Another conifer within a small group of ornamental trees.
No interactions present.
...as Fir have leaves arranged all along the shoots, not held in bunches.
This looks more like a larch, but presumably not a deciduous one!!
How to take close-ups with cheap phone and hand-lens:
Field Guides for Budding Botanists:
Could have sworn that there was one ornamental evergreen Larch, otherwise I would boldly make the statement "evergreen, therefore not Larch."
*gnashes teeth at having missed an "easy" one*
Not so long ago tree ID appeared quite straightforward however with the introduction of ornamentals into our gardens and parks it can be confusing. These three specimens were growing within 10m of each other. I feel an ID course would help or a knowledgeable gardener! Kind regards
...and am I the only one finding what I would call "ornamentals" out there in the wild?
Possibly the increase in local councils adding "interesting" trees to new planting and road edges might be contributing?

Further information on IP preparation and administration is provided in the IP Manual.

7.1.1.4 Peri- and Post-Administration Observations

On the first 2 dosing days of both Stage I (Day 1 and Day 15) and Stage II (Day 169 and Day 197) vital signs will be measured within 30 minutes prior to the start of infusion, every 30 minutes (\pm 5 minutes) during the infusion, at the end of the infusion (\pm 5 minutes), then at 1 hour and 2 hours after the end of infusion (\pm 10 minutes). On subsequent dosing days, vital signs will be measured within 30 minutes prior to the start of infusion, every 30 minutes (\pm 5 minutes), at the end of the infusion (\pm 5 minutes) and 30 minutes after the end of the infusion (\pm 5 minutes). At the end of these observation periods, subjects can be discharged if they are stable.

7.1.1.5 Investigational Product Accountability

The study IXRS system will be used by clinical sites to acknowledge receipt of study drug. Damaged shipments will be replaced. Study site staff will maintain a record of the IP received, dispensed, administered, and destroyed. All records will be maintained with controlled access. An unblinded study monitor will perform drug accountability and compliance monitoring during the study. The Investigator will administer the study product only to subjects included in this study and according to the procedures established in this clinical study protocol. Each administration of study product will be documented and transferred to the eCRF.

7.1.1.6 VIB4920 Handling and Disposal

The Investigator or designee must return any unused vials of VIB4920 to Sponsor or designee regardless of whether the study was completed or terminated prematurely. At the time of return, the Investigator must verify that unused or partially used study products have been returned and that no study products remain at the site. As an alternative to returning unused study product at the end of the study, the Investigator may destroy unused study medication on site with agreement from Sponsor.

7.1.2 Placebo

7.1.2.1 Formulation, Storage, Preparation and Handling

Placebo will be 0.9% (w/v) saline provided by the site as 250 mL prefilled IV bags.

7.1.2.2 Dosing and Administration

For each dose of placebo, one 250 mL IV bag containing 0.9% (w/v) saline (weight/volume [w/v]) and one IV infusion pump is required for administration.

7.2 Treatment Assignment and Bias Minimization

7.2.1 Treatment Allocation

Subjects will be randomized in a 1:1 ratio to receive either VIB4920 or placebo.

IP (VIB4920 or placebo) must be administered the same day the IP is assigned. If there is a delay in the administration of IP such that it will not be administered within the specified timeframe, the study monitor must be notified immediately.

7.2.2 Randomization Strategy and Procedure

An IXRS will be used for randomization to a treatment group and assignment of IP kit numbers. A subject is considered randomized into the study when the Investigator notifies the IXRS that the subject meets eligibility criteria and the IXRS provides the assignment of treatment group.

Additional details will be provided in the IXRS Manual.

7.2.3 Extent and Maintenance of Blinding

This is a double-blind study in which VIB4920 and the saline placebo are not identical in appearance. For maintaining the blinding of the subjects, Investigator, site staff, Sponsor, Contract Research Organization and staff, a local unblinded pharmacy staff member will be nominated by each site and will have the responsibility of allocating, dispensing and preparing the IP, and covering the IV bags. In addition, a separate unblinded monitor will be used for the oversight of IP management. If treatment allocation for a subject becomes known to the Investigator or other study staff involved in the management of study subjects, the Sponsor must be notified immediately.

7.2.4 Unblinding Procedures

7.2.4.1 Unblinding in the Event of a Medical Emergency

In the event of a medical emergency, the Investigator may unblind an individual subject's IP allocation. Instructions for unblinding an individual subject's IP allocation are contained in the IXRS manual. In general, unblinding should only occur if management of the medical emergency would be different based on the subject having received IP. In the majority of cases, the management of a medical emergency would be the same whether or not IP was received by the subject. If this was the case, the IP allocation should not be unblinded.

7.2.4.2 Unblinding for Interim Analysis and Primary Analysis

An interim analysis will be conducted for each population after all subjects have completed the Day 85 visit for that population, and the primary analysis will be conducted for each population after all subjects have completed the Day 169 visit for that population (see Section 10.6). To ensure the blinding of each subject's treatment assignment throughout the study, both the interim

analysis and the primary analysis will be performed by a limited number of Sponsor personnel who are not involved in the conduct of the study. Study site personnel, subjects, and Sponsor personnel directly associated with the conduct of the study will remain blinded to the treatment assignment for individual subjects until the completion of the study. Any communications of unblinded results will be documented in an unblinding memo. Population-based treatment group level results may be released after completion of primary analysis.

Hugh, as far as training goes, I'm getting a little jaded with so-called ID courses which don't really help (wasted two days last year on grasses, sedges and rushes course: badly put together, poorly run, utterly unstructured yet utterly rigid) and I'm finding that you can learn more with a couple of books, and a botany buddy.
Depends what you mean by ornamentals.
Rhododendron ponticum went wild a long time ago, and bird sown Cotoneaster are quite common. Berberis turn up occasionally, and I've found a cluster of sites for Sorbus croceocarpa and Sorbus latifolia - they fruited well in 2011 and I had a whitebeam hunt that autumn.
Lat/Lng: 53.3803, -2.8714
OS grid ref: SJ421874
Small 14 acre, Green Flag park in Conservation area on high sandstone ridge.